In Re Sanders

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498 A.2d 148 (1985)

In re Roger P. SANDERS, a member of the Bar of the Supreme Court of the State of Delaware.

Supreme Court of Delaware.

Submitted: January 18, 1985.

Decided: August 30, 1985.

Victor F. Battaglia and J. Michael Johnson of Biggs and Battaglia, Wilmington, for respondent.

L. Susan Faw, Disciplinary Counsel for the Bd. on Professional Responsibility, Wilmington.

Before McNEILLY, HORSEY, and CHRISTIE, JJ.

PER CURIAM.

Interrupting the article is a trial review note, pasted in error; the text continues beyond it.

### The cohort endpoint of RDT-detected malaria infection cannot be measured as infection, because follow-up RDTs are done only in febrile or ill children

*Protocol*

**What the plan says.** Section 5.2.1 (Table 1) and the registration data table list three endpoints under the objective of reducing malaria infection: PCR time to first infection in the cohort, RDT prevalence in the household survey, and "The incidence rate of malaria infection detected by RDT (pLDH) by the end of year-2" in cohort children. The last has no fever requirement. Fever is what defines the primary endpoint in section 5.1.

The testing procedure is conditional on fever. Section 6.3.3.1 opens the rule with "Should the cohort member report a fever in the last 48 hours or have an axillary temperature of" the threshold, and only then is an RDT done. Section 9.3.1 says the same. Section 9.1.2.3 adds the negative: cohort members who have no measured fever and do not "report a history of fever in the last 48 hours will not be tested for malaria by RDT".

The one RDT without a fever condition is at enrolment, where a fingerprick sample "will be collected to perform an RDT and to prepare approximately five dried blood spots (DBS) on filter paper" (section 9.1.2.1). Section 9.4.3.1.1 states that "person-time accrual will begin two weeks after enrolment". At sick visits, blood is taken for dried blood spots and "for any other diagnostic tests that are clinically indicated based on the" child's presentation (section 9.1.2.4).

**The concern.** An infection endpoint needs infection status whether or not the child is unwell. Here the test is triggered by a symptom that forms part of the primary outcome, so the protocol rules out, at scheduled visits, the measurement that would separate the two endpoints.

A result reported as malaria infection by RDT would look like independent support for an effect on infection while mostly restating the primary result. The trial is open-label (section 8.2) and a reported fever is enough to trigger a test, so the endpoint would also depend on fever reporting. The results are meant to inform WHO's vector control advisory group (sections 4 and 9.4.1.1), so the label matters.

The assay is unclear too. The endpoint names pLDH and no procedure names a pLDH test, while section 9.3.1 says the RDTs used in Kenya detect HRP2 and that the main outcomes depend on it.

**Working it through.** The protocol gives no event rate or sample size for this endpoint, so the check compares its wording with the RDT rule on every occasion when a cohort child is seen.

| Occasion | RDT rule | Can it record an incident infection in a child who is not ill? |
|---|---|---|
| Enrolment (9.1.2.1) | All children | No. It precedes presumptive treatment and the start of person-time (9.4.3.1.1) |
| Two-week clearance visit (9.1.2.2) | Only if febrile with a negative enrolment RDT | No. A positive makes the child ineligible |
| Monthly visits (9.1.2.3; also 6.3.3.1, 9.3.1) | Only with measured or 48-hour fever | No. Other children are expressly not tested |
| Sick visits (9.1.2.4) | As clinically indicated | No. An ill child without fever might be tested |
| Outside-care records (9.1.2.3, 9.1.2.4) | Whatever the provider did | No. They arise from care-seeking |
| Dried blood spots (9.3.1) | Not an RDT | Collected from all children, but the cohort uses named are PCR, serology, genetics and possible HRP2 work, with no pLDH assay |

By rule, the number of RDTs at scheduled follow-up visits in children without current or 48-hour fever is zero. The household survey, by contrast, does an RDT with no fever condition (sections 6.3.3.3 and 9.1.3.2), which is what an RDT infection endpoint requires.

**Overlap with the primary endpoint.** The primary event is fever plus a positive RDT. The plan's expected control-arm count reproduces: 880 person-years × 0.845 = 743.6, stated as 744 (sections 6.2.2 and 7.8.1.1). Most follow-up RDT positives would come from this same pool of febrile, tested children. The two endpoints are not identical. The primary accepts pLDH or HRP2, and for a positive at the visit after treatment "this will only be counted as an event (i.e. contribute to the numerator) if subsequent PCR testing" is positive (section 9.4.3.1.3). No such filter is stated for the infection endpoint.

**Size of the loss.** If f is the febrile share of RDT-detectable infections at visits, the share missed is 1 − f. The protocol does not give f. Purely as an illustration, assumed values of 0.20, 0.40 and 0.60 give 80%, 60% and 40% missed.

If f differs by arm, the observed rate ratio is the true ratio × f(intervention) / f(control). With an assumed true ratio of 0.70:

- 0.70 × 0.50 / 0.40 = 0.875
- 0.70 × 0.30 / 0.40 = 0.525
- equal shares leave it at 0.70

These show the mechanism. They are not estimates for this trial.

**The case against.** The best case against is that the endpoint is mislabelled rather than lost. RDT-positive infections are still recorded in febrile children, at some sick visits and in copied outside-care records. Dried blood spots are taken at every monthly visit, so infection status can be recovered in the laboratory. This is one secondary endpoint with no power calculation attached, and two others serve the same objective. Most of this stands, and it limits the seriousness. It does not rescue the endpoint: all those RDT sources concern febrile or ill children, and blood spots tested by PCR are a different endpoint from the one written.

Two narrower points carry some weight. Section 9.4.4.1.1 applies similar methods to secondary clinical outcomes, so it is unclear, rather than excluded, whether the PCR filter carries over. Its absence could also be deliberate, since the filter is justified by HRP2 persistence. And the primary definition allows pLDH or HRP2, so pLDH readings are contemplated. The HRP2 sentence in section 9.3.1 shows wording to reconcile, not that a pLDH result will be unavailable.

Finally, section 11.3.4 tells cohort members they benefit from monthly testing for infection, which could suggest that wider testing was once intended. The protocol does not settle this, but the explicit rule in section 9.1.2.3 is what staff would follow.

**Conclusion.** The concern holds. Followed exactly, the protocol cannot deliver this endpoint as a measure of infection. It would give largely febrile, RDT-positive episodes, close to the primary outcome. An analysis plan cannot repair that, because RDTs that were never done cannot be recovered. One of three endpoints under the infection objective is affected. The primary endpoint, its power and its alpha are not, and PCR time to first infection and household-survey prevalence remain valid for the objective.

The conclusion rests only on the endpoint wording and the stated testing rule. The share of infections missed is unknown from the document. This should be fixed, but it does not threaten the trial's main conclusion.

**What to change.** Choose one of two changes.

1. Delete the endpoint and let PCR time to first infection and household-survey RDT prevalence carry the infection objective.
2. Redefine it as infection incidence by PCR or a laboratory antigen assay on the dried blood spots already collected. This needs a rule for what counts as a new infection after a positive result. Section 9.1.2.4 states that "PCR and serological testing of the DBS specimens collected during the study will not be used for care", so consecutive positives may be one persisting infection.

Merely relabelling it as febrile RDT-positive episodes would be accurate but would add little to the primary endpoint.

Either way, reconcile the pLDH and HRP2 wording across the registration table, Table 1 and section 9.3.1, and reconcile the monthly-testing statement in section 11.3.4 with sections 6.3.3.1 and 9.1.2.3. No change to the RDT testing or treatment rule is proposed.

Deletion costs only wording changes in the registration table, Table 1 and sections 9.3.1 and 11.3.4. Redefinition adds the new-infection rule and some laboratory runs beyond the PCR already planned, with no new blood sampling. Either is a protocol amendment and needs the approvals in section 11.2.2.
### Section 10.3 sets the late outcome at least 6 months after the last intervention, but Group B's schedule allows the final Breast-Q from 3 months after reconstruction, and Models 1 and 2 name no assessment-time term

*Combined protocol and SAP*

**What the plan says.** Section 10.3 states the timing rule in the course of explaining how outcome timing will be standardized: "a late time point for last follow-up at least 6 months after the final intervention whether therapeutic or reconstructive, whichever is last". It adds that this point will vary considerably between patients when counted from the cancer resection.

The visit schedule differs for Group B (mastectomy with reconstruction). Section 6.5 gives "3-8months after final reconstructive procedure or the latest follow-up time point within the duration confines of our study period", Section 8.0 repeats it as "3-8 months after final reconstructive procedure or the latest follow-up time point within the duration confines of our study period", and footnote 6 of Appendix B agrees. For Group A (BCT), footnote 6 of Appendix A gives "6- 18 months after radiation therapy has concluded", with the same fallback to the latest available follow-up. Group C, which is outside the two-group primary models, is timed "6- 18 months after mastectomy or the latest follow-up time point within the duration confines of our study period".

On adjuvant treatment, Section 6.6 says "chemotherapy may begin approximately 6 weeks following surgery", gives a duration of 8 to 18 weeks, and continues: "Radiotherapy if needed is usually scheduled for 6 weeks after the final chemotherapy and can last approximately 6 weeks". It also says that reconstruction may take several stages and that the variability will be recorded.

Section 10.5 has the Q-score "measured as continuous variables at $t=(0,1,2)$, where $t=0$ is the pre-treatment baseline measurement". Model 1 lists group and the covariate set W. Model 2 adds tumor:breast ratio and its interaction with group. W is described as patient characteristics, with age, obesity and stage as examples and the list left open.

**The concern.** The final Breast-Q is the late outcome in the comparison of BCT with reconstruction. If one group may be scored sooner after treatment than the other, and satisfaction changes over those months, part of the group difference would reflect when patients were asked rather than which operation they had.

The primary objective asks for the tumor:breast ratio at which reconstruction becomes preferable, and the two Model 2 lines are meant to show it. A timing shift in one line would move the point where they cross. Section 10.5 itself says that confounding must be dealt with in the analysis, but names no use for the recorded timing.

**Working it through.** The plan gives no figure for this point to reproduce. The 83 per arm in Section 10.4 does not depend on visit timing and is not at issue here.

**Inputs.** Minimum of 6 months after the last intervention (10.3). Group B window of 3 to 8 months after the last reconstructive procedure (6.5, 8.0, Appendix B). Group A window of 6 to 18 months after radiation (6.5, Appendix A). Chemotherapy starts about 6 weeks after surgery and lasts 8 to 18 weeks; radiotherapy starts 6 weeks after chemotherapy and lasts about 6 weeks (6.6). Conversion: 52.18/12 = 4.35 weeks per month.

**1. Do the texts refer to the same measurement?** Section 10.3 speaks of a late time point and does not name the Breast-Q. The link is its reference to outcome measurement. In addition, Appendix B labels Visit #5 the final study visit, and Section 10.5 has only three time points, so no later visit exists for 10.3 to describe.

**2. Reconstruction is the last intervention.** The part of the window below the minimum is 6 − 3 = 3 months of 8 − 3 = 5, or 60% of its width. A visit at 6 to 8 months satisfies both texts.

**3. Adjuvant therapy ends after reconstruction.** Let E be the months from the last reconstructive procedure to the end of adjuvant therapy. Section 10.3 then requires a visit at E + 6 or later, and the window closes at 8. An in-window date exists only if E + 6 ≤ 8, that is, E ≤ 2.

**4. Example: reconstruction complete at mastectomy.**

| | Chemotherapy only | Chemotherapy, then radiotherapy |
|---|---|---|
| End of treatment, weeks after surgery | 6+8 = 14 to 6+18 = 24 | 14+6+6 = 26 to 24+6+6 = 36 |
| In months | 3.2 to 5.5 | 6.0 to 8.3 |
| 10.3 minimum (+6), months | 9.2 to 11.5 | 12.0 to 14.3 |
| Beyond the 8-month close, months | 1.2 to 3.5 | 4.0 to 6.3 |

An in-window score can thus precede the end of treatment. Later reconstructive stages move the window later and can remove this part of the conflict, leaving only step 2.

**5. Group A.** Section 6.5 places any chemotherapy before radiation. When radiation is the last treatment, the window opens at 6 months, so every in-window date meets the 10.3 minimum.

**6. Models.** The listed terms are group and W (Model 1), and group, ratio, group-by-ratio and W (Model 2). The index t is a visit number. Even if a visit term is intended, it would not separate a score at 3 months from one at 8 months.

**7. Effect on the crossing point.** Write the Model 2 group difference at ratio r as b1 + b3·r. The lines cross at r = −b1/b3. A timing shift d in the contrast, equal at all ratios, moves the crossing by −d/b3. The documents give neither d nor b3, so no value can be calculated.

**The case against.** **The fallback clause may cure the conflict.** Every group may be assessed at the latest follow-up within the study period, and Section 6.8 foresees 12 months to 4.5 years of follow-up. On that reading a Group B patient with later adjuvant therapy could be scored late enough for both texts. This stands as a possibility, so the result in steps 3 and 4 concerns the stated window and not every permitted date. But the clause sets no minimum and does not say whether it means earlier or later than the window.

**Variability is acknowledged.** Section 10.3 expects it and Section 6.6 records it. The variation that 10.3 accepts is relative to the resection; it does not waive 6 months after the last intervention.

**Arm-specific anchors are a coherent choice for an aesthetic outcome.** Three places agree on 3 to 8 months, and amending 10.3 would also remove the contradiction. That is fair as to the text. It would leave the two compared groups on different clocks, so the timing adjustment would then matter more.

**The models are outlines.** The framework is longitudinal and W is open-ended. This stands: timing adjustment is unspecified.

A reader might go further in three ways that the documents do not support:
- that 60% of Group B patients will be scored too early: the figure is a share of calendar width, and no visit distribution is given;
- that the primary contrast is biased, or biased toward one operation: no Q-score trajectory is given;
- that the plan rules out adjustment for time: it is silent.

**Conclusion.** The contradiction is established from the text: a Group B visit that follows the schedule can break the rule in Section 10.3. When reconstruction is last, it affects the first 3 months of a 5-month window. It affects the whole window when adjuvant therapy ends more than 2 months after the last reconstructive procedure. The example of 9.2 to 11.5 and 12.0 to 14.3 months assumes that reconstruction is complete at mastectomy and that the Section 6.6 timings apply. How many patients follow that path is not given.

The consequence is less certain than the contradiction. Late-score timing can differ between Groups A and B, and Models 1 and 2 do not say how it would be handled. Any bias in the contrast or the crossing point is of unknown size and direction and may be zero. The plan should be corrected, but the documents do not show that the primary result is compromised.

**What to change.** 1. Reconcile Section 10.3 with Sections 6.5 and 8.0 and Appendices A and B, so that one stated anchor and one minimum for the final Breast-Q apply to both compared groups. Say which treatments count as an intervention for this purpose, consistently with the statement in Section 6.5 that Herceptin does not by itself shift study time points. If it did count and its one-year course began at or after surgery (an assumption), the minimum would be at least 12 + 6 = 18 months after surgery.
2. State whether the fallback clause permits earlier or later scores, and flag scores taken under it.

The Board on Professional Responsibility has recommended that disciplinary action be taken against Roger P. Sanders, a member of the Bar of the State of Delaware (Respondent), upon the basis of the following findings of fact and conclusions of law:

The Rule to Show Cause in this case was originally issued on July 13, 1982. It provided in part: